The Improbable Artificial Intelligence Lab at the Massachusetts Institute of Technology (MIT) has developed an innovative robot, dubbed the Dexterous Ball Manipulation with a Legged Robot (DribbleBot), capable of dribbling a soccer ball under real-world conditions. This significant breakthrough in robotics demonstrates the potential for legged robots to operate in complex, uneven environments, making them valuable in search and rescue operations and other challenging scenarios.
Robot soccer, also known as football to some, has been in existence since the mid-1990s. Although these robotic soccer matches have traditionally been simplified versions of the human game, they remain a popular research topic among roboticists. Prior research efforts in this field have generally focused on wheeled robots playing on flat, uniform surfaces, chasing a ball that is allowed to roll to a stop.
In contrast, DribbleBot utilizes a quadruped robot equipped with two fisheye lenses and an onboard computer featuring neural network learning capabilities. This advanced technology enables the robot to track a size 3 soccer ball across a surface mimicking the uneven terrain of a real soccer pitch, complete with sand, mud, and snow. The unpredictable rolling of the ball on this terrain, combined with the risk of falling, challenges the 40-cm (16-in) tall robot to recover and retrieve the ball like a human player.
While the impressive feats of Boston Dynamics robots, such as running on rough terrain and performing backflips, may make DribbleBot’s accomplishments seem simple, the act of dribbling a ball on uneven terrain is significantly more complex. Unlike walking robots that rely on external visual sensors and analyze foot grip to maintain balance, DribbleBot must learn the necessary skills to control a ball on the move, responding to minute factors that do not affect the dribbler.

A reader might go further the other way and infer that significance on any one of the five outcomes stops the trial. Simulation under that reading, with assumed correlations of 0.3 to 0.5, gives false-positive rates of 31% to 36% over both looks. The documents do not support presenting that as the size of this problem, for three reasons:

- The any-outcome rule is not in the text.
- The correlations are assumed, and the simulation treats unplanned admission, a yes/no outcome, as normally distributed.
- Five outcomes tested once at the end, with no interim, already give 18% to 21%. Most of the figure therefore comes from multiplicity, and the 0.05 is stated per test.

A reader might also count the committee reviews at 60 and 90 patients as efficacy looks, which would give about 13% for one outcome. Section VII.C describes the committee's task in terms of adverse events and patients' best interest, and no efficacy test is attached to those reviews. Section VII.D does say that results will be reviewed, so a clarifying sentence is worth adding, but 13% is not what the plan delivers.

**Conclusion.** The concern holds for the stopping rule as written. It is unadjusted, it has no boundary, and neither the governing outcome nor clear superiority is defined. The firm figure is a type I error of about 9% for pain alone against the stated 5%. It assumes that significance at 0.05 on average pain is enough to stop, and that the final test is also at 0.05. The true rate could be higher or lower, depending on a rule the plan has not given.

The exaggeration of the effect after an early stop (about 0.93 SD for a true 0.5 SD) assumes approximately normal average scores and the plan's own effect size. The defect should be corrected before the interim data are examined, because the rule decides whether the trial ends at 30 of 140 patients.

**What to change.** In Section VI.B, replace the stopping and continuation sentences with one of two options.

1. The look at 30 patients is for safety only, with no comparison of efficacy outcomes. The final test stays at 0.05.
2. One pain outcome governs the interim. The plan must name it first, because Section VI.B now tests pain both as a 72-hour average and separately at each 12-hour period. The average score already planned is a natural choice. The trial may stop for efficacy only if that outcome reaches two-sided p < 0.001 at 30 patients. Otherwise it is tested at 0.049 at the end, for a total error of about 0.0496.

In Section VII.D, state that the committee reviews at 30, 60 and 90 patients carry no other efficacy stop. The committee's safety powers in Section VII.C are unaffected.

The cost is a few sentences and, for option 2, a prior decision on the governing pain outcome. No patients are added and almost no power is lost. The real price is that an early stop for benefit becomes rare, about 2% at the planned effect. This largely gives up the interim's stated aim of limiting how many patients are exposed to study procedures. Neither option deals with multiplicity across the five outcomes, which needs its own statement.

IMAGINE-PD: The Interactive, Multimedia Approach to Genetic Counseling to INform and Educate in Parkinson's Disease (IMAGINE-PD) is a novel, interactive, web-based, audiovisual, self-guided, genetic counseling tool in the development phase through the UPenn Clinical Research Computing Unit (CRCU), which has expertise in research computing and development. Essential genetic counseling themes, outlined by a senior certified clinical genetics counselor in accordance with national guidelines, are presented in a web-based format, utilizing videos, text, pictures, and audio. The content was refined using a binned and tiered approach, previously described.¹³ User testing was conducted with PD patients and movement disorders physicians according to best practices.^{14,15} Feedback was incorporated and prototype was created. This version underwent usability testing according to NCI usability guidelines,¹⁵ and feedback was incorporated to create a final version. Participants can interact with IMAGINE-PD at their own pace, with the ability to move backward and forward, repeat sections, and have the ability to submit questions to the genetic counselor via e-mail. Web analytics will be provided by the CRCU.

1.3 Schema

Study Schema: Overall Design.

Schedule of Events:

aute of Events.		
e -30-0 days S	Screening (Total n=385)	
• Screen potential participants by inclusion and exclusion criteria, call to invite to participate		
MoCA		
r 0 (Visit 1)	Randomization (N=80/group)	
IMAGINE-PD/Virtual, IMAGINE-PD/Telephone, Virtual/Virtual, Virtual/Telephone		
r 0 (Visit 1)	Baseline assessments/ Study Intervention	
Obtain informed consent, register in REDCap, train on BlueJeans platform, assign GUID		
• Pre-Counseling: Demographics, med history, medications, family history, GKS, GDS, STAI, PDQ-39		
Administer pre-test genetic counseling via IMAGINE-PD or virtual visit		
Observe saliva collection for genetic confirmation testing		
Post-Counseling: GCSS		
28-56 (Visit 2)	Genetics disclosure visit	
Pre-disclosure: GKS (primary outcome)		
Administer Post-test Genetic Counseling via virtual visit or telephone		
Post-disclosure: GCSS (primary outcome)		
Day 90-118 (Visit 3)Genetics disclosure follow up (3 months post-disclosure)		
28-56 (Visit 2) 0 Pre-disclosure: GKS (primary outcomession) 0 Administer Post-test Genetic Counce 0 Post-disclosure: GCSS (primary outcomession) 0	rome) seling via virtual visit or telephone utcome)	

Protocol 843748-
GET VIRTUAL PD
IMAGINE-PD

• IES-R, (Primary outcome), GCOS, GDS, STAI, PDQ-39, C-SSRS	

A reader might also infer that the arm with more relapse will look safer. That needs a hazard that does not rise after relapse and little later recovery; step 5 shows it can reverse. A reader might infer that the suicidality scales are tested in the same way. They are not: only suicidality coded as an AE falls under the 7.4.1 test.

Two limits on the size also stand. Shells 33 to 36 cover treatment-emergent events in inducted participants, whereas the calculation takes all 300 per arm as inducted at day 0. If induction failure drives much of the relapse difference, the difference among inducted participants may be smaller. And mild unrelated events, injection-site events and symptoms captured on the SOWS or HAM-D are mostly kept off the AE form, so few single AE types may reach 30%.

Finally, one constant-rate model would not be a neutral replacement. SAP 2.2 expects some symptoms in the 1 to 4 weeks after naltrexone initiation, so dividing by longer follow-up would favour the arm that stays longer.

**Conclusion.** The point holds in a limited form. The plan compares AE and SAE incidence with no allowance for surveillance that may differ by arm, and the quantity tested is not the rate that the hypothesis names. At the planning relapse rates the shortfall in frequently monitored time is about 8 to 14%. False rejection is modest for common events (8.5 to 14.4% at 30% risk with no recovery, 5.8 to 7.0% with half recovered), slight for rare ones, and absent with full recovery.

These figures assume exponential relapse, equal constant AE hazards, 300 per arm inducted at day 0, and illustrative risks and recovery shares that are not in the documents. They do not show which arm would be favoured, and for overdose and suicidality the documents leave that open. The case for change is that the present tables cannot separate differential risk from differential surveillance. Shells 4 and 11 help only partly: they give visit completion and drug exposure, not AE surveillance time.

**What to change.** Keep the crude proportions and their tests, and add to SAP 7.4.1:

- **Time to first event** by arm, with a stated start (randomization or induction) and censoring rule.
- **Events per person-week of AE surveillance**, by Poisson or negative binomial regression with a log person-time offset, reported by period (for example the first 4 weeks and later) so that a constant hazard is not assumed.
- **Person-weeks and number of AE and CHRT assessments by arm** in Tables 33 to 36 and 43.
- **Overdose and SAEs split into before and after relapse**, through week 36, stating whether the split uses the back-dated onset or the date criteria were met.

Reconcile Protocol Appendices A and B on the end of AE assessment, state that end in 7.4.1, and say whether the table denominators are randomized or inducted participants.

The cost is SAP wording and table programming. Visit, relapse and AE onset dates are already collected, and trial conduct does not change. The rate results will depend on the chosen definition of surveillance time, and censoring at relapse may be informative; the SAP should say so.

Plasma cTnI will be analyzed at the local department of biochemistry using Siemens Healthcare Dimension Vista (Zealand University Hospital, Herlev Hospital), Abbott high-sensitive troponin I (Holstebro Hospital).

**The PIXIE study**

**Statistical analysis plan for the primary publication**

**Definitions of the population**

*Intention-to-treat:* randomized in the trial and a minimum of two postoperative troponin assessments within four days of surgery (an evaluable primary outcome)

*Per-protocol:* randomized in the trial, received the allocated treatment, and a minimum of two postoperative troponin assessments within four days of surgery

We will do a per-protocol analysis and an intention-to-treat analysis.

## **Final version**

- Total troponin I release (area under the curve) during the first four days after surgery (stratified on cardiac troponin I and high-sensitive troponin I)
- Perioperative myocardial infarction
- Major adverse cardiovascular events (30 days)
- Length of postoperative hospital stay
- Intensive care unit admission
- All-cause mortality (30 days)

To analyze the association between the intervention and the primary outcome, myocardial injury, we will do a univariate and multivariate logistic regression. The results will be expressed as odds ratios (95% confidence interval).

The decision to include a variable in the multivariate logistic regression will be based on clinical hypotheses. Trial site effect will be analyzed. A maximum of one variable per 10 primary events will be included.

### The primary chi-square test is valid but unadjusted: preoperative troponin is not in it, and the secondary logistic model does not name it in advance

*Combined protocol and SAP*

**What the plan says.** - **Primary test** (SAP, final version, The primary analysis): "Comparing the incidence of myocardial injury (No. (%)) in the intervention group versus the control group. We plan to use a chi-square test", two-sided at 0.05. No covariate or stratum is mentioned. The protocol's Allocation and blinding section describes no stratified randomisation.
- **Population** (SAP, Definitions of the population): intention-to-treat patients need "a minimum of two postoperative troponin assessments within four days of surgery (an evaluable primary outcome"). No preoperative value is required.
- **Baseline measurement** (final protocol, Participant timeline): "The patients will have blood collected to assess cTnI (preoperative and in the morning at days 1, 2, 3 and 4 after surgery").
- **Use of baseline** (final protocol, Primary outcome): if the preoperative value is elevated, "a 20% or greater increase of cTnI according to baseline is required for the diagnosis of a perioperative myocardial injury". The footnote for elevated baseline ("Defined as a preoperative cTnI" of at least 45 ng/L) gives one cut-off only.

To expedite the learning process, researchers conducted 4,000 digital simulations of the robot in parallel in real time, incorporating the dynamics and responses to the simulated ball’s movement. The robot received positive reinforcement for successful dribbling and negative reinforcement for errors, allowing hundreds of days of play to be compressed into just a few days. DribbleBot’s onboard camera, sensors, and actuators then allowed it to apply the digital learnings to real-world situations, refining its skills against the more complex reality.
Pulkit Agrawal, MIT professor, CSAIL principal investigator, and director of the Improbable AI Lab, highlights the importance of developing legged robots: “If you look around today, most robots are wheeled. But imagine that there’s a disaster scenario, flooding, or an earthquake, and we want robots to aid humans in the search-and-rescue process. We need the machines to go over terrains that aren’t flat, and wheeled robots can’t traverse those landscapes. The whole point of studying legged robots is to go terrains outside the reach of current robotic systems. Our goal in developing algorithms for legged robots is to provide autonomy in challenging and complex terrains that are currently beyond the reach of robotic systems.”
The groundbreaking research on DribbleBot will be presented at the 2023 IEEE International Conference on Robotics and Automation (ICRA) in London, commencing on May 29, 2023. A video discussing DribbleBot’s capabilities and accomplishments is available for viewing below.